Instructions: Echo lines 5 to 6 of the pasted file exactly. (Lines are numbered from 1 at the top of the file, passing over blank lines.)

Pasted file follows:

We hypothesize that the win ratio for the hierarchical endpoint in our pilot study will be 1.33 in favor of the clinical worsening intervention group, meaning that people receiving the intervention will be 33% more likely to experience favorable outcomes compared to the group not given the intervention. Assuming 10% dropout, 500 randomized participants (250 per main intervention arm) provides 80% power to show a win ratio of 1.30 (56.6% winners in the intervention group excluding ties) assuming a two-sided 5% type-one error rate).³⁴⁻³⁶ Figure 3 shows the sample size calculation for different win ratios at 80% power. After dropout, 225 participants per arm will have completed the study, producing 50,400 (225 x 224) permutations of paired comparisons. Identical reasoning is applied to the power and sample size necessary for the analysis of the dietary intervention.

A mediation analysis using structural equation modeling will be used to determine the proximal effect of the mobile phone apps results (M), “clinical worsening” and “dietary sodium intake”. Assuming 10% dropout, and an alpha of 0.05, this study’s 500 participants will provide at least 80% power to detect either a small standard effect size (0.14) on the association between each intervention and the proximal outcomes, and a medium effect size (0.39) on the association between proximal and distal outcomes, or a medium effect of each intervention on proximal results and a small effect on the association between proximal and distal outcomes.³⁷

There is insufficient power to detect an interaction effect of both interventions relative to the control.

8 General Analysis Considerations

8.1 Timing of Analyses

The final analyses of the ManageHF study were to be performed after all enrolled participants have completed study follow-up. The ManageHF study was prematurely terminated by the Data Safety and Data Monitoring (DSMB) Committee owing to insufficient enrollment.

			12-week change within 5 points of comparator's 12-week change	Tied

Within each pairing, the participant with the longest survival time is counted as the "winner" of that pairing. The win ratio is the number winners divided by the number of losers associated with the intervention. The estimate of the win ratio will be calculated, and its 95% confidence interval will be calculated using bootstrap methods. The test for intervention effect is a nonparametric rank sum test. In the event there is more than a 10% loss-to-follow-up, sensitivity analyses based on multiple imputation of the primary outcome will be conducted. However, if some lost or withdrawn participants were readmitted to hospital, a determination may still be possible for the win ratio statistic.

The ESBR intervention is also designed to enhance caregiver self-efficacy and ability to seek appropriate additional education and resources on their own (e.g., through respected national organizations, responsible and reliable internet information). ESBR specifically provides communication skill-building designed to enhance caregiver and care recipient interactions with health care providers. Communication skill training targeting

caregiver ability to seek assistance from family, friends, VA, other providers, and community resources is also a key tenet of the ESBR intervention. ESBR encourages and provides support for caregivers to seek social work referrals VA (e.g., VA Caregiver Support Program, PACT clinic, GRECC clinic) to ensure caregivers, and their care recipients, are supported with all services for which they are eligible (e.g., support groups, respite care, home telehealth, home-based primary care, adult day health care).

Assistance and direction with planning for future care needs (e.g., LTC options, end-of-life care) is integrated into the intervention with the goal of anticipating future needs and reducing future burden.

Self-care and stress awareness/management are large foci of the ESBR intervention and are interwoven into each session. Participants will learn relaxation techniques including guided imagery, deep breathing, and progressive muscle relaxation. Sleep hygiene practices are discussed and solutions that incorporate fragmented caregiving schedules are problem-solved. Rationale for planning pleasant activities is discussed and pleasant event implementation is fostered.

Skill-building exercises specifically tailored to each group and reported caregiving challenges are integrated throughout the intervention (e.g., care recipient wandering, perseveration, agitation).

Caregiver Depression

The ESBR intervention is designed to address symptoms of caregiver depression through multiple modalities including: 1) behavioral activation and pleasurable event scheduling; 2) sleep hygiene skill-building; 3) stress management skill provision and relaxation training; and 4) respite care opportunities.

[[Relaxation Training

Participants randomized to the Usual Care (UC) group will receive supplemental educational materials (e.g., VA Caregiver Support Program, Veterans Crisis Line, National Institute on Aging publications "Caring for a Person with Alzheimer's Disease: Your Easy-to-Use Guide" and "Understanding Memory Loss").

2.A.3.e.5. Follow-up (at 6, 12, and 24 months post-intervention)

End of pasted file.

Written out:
8.1 Timing of Analyses

The final analyses of the ManageHF study were to be performed after all enrolled participants have completed study follow-up. The ManageHF study was prematurely terminated by the Data Safety and Data Monitoring (DSMB) Committee owing to insufficient enrollment.